The Chicago Green Corps, which operates out of the Center for Green Technology, did much of the landscaping. "Green Corps is a training program," says Conti. "They train people to do landscaping and then work on sites like ours and other sites throughout the city, developing vacant land into small neighborhood parks. In the case of the EHDD property, they requested fescue grass. A lot of people put in sod, but the fescue is hardy, and it doesn't require the watering that a Kentucky bluegrass would. They created a French drain for runoff. It's like a holding cage, so that we don't send that water to the sewer." The main roof of the house is planted with sedum, a flowering plant; the plants and soil insulate the roof, absorbing heat instead of pumping it into the interior, and retain water that as it evaporates helps cool the house. Inside are dual-flush toilets--half flush for number one, full flush for number two.

Factor 10 was designed less to meet the current appetites of the market than to redefine them, even if that involved some gentle social engineering. It has only 1,200 square feet of finished space, though there's an unfinished 600-square-foot basement. "We thought we could be much more efficient with the space by keeping it smaller," explains L'Italien. "We wanted it to be very small and compact, and it led us to a lot of things in the design that caused it to feel a lot bigger. People really don't need these big houses that they're building today. You can get by with a lot less." Building smaller also lets you fudge a bit when calculating that factor of ten in environmental savings. L'Italien admits that they figured the savings by comparing the house not to the "average affordable house" built today but to the much bigger "average normal house."

There's a "parking pad" in the backyard, but no garage, even though 80 percent of all new houses have at least a two-car garage. The central problem of the automobile has been sidestepped by pretending it doesn't exist.

L'Italien knows that living in a relatively small space without a garage or air-conditioning won't appeal to everyone. "A lot of people would view it as a sacrifice," he says. "A lot of people are willing to live like this, but for some people it would never be acceptable."

Factor 10 is the smallest of the five Green Homes for Chicago houses. Like the other four, it was intended for a family of up to five people, but it has only a single occupant. "We don't discriminate on family size," says Conti. The man who now owns it was the first person to qualify, so he was first in line to buy the house. He declined to be interviewed for this story, but L'Italien recently talked to him and says he seemed happy.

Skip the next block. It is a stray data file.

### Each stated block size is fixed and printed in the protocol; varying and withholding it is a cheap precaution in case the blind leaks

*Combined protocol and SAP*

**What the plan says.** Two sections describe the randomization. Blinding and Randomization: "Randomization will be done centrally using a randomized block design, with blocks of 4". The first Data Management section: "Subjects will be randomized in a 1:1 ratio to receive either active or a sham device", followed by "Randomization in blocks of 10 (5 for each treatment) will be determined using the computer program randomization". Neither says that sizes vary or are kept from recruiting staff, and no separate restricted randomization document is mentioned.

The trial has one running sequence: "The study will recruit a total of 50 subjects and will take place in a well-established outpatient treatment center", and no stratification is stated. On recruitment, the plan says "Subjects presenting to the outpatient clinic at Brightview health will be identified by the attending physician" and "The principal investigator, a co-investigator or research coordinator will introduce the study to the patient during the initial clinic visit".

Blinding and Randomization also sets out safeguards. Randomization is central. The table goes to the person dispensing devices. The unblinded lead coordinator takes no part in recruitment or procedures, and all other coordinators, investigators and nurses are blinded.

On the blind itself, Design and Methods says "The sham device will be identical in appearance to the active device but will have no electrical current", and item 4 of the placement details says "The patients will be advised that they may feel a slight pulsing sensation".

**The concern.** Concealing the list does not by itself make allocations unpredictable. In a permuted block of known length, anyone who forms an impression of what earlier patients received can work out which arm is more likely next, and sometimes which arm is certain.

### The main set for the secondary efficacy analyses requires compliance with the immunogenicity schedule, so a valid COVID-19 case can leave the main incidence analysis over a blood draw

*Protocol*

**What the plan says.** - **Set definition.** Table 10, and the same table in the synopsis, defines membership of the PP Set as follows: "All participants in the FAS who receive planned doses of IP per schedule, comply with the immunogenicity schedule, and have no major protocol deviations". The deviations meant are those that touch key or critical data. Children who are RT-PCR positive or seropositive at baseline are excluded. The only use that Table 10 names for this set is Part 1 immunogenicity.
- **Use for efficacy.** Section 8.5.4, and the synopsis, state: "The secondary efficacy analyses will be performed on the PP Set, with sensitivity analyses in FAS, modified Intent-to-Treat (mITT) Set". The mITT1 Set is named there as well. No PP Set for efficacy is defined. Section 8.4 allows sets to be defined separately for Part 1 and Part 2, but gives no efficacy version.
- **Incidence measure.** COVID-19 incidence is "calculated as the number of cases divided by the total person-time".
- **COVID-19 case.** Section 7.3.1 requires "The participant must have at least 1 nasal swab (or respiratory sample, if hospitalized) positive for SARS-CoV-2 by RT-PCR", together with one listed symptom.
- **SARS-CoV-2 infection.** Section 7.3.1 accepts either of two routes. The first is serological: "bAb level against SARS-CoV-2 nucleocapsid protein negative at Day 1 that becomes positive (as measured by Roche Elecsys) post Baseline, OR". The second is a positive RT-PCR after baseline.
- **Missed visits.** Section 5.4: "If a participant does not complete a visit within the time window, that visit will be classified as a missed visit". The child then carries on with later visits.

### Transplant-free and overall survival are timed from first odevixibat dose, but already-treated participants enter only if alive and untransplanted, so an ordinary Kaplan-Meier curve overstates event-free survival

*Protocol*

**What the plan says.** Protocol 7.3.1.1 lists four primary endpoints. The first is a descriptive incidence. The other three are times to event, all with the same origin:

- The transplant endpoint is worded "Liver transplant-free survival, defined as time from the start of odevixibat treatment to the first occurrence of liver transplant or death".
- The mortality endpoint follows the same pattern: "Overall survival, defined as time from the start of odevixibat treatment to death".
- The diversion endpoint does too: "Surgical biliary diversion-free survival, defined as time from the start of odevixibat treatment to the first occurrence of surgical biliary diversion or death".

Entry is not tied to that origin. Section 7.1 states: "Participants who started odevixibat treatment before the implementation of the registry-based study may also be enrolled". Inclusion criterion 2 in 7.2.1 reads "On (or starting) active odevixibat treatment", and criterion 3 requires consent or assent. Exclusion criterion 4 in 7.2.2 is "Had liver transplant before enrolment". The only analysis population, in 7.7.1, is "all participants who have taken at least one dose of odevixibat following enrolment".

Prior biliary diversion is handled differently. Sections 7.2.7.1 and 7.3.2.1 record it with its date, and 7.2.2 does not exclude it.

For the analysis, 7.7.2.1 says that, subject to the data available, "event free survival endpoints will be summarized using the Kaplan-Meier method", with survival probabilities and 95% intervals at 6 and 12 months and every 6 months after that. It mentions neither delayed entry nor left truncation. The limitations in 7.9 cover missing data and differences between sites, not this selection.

And why is the house red? "We figured that we needed a strong contrasting color to the white windows, and because the house has such a small stature on the street, it needed a big presence with its color," says L'Italien. "It really relates to some of the darker, deeper red brick buildings that you see at Chicago street corners."

If anything, Factor 10's exterior evokes the smaller, humbler cottages that preceded its gabled, bay-windowed, broad-porched neighbors. And its bracing simplicity stands in stark contrast to the load-em-up-to-the-lot-line concrete-block battleships that are scarring so many gentrifying communities.

For some, however, it's too plain, too neutral. In a world in dire need of good green designs, its street presence is a little too staid and subtle to make it a forceful advertisement for the cause. Of the thousands of new residential units projected to be completed in Chicago this year, five houses that took over three years to complete aren't even a drop in the bucket. The mass market is the real arena, and the question is how a green house can compete in it. Should it stand out or fit in? Meet halfway the American appetite for the ever bigger, the ever more mechanized, or hold out for a change in heart? Factor 10 is more an exercise than a solution, but it's a big, graceful step in the right direction.

The Factor 10 House will be on the Chicago Architecture Foundation's June 5 Big and Green Tour; call 312-922-3432, ext. 918, for information and reservations.

Art accompanying story in printed newspaper (not available in this archive): photos/Robert Murphy.